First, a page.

Causes

The causes of Carpal Tunnel Syndrome are thought to be due to repetitive motions, work conditions or a number of other underlying medical problems.

Other causes that could lead to Carpal Tunnel Syndrome are:

Inflammatory diseases like Rheumatoid Arthritis at the wrist

Diabetes or other endocrine disorders including hypothyroidism

Pregnancy

Wrist injury or fracture

Even alcoholism

Risk associated with Carpal Tunnel Syndrome

The following are risk factors associated with the development of carpal tunnel syndrome:

Intense or direct pressure to the wrist

Repetition

Compression or a blow of high force

A joint position that is awkward

Too much or prolonged vibration

Working for too long in a constrained position

Poor ergonomics

Diagnosis

If you, or your client has some or all of these symptoms – unless you’re a medical professional you cannot diagnose it.

In fact, when a client tells me they have carpal tunnel syndrome I always ask who made the diagnosis. It makes a difference whether it was a doctor or a specialist – or their aunt Betty or someone at the local gym.

There are a few simple tests that can be done to check general function of the wrist (you’ll learn those in the Hand Reflexology Workshop and more). This will help emphasize the importance for your client to seek the appropriate medical help.

Of course, early diagnosis and treatment are important to avoid risking damage to the median nerve (which at some point may become permanent).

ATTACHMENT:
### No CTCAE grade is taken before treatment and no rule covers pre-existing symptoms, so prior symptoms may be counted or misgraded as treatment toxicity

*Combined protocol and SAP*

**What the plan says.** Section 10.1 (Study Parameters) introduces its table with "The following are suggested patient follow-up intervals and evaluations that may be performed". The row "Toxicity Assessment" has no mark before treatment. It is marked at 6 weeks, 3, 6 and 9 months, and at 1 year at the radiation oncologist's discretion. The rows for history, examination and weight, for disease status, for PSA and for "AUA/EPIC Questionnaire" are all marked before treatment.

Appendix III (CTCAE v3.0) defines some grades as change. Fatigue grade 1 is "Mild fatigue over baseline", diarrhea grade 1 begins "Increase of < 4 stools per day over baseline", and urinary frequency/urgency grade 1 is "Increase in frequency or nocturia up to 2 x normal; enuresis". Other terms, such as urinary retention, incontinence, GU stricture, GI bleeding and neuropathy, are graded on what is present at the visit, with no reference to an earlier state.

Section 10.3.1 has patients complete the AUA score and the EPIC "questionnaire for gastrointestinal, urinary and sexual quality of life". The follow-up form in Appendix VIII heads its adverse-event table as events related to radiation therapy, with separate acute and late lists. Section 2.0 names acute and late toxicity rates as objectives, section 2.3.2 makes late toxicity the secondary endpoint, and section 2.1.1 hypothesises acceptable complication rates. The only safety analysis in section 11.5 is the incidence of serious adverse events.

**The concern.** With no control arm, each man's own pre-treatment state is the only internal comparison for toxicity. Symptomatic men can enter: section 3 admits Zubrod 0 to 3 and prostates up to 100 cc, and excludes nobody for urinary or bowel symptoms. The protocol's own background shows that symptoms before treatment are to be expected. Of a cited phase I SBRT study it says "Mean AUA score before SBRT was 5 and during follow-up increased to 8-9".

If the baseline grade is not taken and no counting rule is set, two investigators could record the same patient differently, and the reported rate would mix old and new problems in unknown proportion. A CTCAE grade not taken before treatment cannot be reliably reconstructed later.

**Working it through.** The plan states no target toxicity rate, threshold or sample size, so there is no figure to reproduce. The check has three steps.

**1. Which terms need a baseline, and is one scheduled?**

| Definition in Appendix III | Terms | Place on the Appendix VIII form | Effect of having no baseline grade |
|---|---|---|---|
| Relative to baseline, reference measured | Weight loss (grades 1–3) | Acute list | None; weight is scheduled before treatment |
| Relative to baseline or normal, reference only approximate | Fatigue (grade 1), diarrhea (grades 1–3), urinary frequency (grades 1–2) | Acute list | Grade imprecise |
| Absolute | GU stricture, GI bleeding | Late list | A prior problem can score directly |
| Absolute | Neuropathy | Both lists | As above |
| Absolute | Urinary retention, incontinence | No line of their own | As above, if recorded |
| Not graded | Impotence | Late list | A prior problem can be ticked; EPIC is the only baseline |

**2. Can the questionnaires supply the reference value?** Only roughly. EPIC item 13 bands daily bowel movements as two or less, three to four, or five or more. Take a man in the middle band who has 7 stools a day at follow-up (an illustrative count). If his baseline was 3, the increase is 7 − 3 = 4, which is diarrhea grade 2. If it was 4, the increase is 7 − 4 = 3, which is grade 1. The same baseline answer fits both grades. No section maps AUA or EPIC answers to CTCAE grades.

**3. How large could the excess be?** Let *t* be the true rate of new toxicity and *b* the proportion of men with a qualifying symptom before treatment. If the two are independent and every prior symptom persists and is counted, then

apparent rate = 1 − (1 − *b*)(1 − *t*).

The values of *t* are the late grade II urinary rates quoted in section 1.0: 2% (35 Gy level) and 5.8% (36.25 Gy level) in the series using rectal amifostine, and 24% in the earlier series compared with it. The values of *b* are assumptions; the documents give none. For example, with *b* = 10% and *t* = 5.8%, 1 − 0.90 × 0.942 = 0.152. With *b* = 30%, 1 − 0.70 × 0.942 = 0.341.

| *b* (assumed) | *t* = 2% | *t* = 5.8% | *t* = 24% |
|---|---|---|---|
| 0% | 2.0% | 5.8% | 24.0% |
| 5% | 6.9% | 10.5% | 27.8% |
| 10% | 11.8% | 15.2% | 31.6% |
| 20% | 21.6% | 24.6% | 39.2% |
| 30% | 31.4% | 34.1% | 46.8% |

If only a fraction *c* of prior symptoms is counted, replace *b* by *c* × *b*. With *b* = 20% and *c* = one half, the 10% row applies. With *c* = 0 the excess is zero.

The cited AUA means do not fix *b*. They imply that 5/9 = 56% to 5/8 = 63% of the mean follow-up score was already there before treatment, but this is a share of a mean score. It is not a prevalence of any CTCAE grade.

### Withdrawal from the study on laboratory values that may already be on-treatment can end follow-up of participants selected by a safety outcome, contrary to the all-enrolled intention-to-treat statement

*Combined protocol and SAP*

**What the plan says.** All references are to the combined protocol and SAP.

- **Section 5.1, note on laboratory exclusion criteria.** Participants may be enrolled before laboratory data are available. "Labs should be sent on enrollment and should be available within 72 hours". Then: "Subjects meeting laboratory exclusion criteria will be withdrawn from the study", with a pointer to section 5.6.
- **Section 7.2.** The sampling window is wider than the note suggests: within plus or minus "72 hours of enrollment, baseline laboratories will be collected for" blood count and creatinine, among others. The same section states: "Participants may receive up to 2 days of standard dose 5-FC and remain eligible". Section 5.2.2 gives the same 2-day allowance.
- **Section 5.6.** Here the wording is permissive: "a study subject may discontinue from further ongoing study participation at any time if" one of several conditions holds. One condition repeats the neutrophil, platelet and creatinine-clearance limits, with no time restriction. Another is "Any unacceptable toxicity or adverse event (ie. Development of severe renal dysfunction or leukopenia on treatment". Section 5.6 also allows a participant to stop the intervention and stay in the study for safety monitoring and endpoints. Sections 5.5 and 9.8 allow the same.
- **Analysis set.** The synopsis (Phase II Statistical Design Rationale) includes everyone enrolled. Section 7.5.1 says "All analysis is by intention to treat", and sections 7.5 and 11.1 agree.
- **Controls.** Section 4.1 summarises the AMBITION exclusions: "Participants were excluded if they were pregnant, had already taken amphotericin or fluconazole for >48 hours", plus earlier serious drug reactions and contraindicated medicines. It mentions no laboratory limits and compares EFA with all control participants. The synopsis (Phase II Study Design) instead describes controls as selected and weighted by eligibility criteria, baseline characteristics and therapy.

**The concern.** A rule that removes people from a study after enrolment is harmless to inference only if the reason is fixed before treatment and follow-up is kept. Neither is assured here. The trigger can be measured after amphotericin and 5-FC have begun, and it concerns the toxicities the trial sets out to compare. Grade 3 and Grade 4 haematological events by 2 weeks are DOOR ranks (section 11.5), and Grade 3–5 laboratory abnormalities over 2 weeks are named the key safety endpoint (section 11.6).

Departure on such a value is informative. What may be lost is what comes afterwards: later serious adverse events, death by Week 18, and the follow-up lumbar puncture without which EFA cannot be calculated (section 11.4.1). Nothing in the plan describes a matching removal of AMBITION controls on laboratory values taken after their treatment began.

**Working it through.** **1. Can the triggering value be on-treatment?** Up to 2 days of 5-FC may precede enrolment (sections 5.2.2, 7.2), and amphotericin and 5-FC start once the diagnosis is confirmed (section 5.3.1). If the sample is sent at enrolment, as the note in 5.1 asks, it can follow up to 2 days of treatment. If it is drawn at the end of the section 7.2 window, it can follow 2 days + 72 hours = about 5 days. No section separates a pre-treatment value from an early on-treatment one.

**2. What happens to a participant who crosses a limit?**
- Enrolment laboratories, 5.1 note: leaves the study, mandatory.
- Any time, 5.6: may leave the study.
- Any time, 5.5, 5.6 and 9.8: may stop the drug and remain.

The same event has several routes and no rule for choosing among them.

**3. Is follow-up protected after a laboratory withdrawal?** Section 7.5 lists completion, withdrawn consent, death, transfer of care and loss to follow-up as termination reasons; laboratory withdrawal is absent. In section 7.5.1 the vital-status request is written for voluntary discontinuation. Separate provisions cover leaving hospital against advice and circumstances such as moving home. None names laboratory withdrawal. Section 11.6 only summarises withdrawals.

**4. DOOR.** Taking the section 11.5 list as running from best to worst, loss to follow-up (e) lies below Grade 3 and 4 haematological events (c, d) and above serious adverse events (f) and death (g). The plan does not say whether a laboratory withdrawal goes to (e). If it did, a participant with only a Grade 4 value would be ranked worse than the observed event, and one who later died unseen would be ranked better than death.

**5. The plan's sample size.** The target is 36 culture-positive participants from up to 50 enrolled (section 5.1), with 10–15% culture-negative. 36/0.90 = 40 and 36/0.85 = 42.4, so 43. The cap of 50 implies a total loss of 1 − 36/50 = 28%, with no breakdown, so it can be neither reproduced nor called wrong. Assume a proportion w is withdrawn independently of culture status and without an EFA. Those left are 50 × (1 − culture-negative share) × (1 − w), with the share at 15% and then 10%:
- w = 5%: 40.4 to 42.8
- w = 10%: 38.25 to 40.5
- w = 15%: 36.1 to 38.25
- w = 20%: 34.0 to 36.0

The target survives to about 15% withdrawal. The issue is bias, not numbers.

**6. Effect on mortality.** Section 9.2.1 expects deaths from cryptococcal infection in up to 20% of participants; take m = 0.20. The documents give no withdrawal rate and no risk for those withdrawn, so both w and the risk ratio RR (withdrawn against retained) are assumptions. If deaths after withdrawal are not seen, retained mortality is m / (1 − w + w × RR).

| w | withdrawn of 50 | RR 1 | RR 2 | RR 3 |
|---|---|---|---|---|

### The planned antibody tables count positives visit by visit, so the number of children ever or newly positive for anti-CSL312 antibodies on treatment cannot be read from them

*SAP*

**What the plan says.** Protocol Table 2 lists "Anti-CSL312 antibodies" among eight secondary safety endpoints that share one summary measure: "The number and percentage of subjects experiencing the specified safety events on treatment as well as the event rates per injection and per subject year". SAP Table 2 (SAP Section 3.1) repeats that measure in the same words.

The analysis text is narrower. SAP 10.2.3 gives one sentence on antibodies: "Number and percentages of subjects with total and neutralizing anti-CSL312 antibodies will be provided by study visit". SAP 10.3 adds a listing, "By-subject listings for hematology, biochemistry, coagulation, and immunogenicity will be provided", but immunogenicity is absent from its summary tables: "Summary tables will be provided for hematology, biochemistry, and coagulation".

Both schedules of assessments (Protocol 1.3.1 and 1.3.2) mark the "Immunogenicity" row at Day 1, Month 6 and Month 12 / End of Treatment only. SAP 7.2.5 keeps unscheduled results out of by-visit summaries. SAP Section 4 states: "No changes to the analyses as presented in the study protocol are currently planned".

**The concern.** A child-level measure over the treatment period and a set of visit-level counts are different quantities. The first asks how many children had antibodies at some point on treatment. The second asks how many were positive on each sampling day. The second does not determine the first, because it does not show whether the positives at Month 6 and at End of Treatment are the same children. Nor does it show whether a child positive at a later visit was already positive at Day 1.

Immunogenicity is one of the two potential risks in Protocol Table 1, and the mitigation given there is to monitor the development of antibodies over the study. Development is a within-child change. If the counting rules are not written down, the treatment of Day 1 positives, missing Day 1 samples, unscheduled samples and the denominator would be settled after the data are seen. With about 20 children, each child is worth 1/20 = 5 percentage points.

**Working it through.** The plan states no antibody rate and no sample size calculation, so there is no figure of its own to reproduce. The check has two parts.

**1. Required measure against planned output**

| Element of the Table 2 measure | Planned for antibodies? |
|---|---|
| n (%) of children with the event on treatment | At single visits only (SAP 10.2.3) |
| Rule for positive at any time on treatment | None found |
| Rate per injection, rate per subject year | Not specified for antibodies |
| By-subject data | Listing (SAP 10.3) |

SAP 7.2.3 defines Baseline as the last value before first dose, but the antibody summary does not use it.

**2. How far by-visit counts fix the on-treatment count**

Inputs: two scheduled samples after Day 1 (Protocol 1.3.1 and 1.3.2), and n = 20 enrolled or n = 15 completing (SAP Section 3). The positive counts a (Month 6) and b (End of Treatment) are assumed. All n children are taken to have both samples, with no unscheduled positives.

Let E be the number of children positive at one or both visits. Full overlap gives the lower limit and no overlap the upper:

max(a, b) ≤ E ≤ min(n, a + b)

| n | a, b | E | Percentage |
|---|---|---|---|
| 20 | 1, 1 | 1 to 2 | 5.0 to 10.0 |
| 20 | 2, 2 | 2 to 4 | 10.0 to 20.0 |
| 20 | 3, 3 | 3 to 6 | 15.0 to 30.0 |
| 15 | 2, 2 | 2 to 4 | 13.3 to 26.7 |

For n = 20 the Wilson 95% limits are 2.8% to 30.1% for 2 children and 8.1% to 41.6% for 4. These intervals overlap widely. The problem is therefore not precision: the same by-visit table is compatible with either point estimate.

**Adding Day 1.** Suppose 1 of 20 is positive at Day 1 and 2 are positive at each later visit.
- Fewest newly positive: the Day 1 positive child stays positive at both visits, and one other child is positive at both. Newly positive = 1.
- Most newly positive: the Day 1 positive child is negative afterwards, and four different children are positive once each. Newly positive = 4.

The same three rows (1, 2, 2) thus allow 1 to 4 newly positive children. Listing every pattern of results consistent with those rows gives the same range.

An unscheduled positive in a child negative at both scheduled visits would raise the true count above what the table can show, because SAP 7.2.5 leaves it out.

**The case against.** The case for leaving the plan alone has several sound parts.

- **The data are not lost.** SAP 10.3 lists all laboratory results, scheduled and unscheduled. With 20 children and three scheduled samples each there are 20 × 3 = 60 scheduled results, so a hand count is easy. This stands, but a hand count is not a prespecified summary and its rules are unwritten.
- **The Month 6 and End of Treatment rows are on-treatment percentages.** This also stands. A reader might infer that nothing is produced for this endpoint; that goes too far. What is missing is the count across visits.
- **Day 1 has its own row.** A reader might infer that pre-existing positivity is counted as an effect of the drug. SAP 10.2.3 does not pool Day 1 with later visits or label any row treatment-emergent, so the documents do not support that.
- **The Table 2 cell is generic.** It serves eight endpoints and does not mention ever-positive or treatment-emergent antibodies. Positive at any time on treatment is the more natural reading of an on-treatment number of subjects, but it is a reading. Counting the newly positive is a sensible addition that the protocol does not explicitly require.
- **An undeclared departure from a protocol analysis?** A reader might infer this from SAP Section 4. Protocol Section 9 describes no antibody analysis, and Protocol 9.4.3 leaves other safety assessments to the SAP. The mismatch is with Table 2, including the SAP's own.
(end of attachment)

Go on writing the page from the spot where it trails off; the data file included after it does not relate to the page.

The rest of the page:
A doctor will examine the neck, shoulders, hands and arms to see if the patient’s complaints are due to an underlying pathology or to activities.

In addition to examining the wrist for signs of swelling, tenderness, heat or discoloration each finger will also be tested for pain and sensation and the muscles at the heel of the hand will also be tested for strength and examined for signs of atrophy.

The routinly used laboratory tests and X-rays can be instrumental in revealing underlying issues such as fractures, arthritis and diabetes.

Treatment… to be continued next week.

As always, there’s so much more I’d like to share with you. I’ll be continuing with more great Hand Reflexology information in the next newsletter.

Or, take the last spot in my 2012 Hand Reflexology Workshop.

Here’s to your reflexology health!

Enjoy your wonderful Reflexology skills.

© Wendy Coad
Wendy Coad – Online health and reflexology expert and the “Reflexology Professor” publishes the popular “Reflexology Secrets, Tips and Techniques” weekly email newsletter to subscribers from around the world. If you’re ready to enjoy health, express creativity, gain knowledge and skyrocket your reflexology or holistic health career, get your FREE tips now at http://www.ReflexologyProf.com and join us at the top right corner.

To your reflexology success –

Reflex, Live Long and Prosper,

Creator of the Mega Reflexology Training

“THE FOOT FACTOR PROGRAM”

  • Wendy Coad